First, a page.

Vivienne Price, who has died aged 83, founded the National Children’s Orchestras, a group that has provided valuable musical opportunities to generations of children. Among its alumni are the conductors Robin Ticciati and Daniel Harding, the cellist Guy Johnston and the violinist Nicola Benedetti.

In an interview with Ivan Hewett from The Daily Telegraph in 2010, Vivienne explained her reasons for doing so:

“I’d always wondered, why do we have a national youth orchestra but nothing for the younger ones...I imagined someone would do something about it one day, but no one did, so I thought, well, I’d better have a go.”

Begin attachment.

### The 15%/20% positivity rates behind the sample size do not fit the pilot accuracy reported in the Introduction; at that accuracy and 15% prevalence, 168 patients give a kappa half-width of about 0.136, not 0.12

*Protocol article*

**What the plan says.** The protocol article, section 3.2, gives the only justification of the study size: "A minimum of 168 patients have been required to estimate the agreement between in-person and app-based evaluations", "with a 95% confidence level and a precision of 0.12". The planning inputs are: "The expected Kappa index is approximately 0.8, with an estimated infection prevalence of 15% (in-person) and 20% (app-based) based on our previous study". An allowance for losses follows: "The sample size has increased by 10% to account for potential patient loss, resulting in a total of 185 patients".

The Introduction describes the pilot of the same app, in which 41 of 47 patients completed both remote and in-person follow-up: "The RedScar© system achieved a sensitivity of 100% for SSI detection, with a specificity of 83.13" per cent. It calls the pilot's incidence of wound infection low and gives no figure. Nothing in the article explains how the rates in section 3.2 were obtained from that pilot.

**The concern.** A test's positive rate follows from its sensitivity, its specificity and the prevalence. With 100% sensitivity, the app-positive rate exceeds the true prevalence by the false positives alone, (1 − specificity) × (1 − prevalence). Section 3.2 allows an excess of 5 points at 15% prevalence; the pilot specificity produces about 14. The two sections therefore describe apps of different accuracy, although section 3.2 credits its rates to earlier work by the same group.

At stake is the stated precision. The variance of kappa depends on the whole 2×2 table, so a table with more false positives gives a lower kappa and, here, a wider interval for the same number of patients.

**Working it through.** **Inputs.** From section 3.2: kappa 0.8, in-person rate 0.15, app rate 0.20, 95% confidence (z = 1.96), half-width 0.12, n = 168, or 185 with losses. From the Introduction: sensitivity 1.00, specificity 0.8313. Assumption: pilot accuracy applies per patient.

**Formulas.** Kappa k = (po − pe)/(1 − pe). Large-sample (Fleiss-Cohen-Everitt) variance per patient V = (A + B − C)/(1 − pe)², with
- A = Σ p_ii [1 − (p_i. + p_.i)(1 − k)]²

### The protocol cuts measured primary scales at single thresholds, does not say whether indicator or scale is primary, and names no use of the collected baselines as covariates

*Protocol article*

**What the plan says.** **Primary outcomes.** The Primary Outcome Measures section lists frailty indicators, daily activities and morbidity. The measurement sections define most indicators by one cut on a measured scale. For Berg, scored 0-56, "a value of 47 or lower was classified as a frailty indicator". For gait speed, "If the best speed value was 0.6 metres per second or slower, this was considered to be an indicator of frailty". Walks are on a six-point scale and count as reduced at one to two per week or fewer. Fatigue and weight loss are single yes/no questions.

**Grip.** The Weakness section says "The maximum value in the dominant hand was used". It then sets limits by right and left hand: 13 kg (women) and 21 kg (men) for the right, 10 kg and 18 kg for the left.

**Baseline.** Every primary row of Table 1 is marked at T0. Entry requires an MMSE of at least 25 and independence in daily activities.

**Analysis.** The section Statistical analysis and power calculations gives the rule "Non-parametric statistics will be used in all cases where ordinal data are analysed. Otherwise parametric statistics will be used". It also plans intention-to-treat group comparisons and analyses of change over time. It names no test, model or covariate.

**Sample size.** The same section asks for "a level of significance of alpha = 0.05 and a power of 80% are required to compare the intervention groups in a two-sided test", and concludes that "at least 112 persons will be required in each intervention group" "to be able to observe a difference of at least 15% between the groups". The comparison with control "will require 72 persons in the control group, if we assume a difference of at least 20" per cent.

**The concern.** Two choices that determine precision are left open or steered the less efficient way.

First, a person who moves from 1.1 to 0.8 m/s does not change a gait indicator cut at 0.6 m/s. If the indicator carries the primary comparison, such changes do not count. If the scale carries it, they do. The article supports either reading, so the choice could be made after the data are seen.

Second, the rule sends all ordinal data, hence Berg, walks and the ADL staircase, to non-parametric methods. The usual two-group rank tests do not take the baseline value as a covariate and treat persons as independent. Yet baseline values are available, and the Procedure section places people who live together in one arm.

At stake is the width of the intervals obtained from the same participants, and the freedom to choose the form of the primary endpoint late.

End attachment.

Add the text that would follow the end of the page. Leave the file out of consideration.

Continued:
A loan of £60 from a relative was used to produce thousands of NCO leaflets, which were distributed around the country, and the first one-week course was held in Eastbourne, ending with a concert in the Winter Gardens. “We played the Radetzky March,” she recalled, “and I still remember the first rehearsal. It was absolutely awful.”

In the early days the NCO was run from Vivienne’s sitting room and tutors were brought in from orchestras and music colleges. The first concert was a sell-out, and Vivienne was inundated with applications from children wanting to join.

After suffering ill health in the late 1990s, Vivienne passed the baton to Roger Clarkson, who is now the NCO’s Principal Director of Music. She subsequently recovered and was able to maintain close links with the NCO, including conducting the Training Orchestra this summer.

Sir Harrison Birtwistle to work with students from Birmingham Conservatoire.

12 November 2014